Get the info you need about the right way to step up and intervene, learn the skills and techniques you’ll need to make a positive impact, and get involved with Pace’s Step UP! program today.
Every see something or hear something and think to yourself: That’s none of my business—I shouldn’t get involved? Don’t worry if you have. It’s normal and more common than you think. This psychological phenomenon called bystander effect becomes more apparent if there are a greater number of people in the area to witness an event that requires attention—a fight, an accident, bullying—the more people in the nearby area, the less responsibility each feels to step in and intervene.
But Pace is doing something to help. The Division of Student Affairs–Westchester partnered with Pace’s Athletics Department to bring the Step UP! program to Pace’s Westchester Campus, where students, staff, and faculty learned about effective ways to become proactive in helping someone.
“Creating a culture of caring on our campuses starts with our ability to ‘step up’ when we see others in need,” says Carpenter. “This spring semester, the Division of Student Affairs implemented a bystander intervention program called Step UP!, now used by more than 300 schools. We have recruited faculty, staff, and students to join our efforts in teaching each other the skills needed to make a difference in our campus culture.”
This effort includes highly interactive workshops that help raise awareness of helping behaviors, increase confidence when responding to situations of concern, and ensuring the well-being of ourselves and others on our campus. A study at three universities concluded that nearly 90% of students believe a situation could have been avoided if someone had intervened earlier. 85% of the students studied reported they would like to learn the skills necessary to intervene and make a difference in a situation. Many situations and behaviors on college campuses involve bystanders. By giving people the skills to respond to situations (decision making, understanding bystander effect, and intervention strategies), we have an opportunity to impact people and situations on our campus (directly and indirectly).
So what exactly is Step UP! and bystander training? According to stepupprogram.org, it’s a prosocial behavior and bystander intervention program that educates students, faculty, and staff to be proactive in helping others. Teaching people about the determinants of prosocial behavior makes them more aware of why they sometimes don’t help. As a result they are more likely to help in the future.
“Step UP! can be applied to any issue—office behavior; sexual assault/harassment; behavioral concerns in students, faculty, or staff; drug/alcohol use; depression/mental health, etc.,” Carpenter says. “Our natural inclination is usually to help people, but then why do so many situations occur without bystanders intervening? This program helps explore that question, build intervention skills, and create a culture of caring.”
This fall, the Step UP! training committee in Westchester will ramp up training sessions and get incoming students, current students, faculty, and staff involved. As awareness of the program increases, they will introduce a Step UP! bracelet into the program. The national Step UP! program partnered with “Ben’s Bells” to create the bracelet. “Ben’s Bells” is a non-profit created in memory of a little boy whose family wants people to realize the impact of kindness and empower individuals to act. They created a “Be kind. Step UP!” bracelet that can be given to people seen “stepping up” in small and big ways. When someone receives a bracelet, they are able to log the story of how they earned the bracelet on a website by entering the unique code on the back of the bracelet. When that person sees someone else stepping up, they can pass on their bracelet to that person. After entering your story of stepping up on the website, you can see all the stories of the people who had previously earned that bracelet. Currently, there is a national website for the bracelet system, but Carpenter’s group would like to create a Pace specific site to tell Pace’s stories of stepping up.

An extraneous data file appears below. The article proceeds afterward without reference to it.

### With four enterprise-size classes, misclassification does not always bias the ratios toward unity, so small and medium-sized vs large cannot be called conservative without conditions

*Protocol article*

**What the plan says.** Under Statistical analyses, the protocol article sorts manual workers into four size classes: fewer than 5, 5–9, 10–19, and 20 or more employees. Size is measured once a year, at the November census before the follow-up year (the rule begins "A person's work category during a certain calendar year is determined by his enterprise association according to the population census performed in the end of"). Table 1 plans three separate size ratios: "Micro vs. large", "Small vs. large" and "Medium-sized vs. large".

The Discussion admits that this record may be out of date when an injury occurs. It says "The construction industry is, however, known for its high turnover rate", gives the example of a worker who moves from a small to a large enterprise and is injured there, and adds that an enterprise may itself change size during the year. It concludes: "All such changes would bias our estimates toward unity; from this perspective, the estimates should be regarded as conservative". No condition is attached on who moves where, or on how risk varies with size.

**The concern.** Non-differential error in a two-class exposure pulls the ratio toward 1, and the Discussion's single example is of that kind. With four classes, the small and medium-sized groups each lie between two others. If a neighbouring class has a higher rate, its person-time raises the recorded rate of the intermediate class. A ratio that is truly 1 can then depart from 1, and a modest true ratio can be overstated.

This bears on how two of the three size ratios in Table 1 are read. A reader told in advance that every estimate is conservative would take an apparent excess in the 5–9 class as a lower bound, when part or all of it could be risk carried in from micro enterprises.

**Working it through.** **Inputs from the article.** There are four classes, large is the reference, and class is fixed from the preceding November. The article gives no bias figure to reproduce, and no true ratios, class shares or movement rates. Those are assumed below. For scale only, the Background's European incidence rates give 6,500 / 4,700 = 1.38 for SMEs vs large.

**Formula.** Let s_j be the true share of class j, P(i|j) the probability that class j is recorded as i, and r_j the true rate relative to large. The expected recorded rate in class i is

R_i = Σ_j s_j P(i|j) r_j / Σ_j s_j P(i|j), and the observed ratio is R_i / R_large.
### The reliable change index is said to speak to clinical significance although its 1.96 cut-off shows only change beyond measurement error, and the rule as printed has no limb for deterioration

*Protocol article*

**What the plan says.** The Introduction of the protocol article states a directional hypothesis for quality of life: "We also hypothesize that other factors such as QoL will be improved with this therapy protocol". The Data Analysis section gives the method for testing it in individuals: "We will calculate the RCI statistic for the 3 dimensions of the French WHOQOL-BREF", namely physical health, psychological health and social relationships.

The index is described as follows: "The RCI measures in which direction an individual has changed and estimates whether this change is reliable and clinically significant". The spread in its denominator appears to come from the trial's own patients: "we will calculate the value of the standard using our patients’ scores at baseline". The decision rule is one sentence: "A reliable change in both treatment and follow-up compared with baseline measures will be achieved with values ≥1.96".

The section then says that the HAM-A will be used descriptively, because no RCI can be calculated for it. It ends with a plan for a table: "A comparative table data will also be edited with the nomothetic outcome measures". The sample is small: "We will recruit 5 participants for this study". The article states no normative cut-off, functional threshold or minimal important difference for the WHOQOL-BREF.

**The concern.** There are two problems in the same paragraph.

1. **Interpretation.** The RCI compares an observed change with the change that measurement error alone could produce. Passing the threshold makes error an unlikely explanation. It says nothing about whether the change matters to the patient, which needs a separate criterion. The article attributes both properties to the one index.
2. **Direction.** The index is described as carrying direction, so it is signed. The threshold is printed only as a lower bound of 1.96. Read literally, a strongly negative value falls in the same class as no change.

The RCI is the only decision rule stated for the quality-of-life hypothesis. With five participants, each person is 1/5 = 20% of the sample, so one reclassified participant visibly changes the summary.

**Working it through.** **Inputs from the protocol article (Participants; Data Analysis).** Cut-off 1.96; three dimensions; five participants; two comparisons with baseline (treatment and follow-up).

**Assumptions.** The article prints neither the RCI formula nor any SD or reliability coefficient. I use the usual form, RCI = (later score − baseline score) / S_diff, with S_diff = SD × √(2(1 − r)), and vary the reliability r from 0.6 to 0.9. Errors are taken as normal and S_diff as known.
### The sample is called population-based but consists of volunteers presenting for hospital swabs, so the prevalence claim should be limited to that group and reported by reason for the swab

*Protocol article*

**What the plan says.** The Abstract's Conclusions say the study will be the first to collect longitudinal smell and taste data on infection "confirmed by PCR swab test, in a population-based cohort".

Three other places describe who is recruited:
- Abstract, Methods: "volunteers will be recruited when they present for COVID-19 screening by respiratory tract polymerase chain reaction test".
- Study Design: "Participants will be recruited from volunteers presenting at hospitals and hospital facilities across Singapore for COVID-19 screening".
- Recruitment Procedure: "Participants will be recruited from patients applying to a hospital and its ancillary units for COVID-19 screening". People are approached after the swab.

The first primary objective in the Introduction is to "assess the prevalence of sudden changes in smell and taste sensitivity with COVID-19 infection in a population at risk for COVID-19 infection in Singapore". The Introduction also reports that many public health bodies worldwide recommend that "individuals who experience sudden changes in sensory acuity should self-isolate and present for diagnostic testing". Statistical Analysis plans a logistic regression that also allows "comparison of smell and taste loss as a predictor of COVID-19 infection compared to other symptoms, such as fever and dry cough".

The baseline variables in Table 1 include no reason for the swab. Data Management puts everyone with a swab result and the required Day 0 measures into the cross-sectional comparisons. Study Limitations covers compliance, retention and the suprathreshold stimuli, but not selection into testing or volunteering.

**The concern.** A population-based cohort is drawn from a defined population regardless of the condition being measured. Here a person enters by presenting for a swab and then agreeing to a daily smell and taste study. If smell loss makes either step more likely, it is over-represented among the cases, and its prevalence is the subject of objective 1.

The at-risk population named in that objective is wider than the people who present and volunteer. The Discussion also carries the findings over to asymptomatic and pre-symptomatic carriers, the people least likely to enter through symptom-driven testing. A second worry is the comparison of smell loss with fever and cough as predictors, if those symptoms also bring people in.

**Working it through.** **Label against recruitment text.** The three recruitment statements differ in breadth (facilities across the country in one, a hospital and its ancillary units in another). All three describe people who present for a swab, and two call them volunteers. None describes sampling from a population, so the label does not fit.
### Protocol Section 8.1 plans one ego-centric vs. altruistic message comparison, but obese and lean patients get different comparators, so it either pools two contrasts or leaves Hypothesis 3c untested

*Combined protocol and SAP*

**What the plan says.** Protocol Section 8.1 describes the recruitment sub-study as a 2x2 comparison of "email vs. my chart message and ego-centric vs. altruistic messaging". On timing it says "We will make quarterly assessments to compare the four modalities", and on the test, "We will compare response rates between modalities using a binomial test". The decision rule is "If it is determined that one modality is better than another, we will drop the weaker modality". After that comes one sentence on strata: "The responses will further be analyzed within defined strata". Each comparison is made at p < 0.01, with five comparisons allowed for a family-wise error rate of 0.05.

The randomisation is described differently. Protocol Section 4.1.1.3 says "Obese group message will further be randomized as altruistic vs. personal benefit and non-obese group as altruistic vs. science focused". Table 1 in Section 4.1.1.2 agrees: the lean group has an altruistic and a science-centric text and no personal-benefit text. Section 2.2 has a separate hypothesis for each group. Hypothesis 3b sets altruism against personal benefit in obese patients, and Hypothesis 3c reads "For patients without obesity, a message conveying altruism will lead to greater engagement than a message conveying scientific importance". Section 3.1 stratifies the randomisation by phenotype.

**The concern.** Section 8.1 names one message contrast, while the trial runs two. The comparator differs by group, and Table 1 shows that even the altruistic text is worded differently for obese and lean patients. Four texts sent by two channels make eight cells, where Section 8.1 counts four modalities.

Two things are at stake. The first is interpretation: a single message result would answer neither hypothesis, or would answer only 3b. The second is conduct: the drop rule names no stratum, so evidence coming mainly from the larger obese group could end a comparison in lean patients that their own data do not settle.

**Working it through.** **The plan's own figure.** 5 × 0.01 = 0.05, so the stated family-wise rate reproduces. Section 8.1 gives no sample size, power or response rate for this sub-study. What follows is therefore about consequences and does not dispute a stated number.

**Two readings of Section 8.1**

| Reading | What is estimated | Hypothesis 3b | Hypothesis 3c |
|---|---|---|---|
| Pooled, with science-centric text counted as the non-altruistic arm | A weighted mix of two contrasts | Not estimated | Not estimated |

Here’s how you can get involved: Faculty and staff can contact the training committee to schedule a group workshop. The committee can tailor the scenario and discussion content to a particular issue if a group wants to focus on a specific perspective. Currently, training can be requested by contacting Christine Bogulaski at email@example.com. As the requests for workshops increase, it is imperative to increase Pace’s number of facilitators. To become a facilitator and host workshops, anyone can contact Christine Bogulaski as she leads the training committee to create workshops and recruit facilitators. Additionally, there are opportunities to contribute to the committees focused on (1) Training, (2) Marketing, and (3) Programming.
For more information about Pace’s Step UP! program, please contact Rachel Carpenter at firstname.lastname@example.org.
ITS is here to serve up some fresh info from the servers, including:
March 2017: ITS Connect
Students in New York City and Westchester discuss how the Pace Path has helped them make the most of their college experience, and prepare for what lies ahead.
Visualizing the Pace Path
Through a grant from the Dyson Foundation and funding from the Empire State Development Cooperation, the Pace Land Use Law Center is helping revitalize downtown Poughkeepsie.
Research: Planning in Poughkeepsie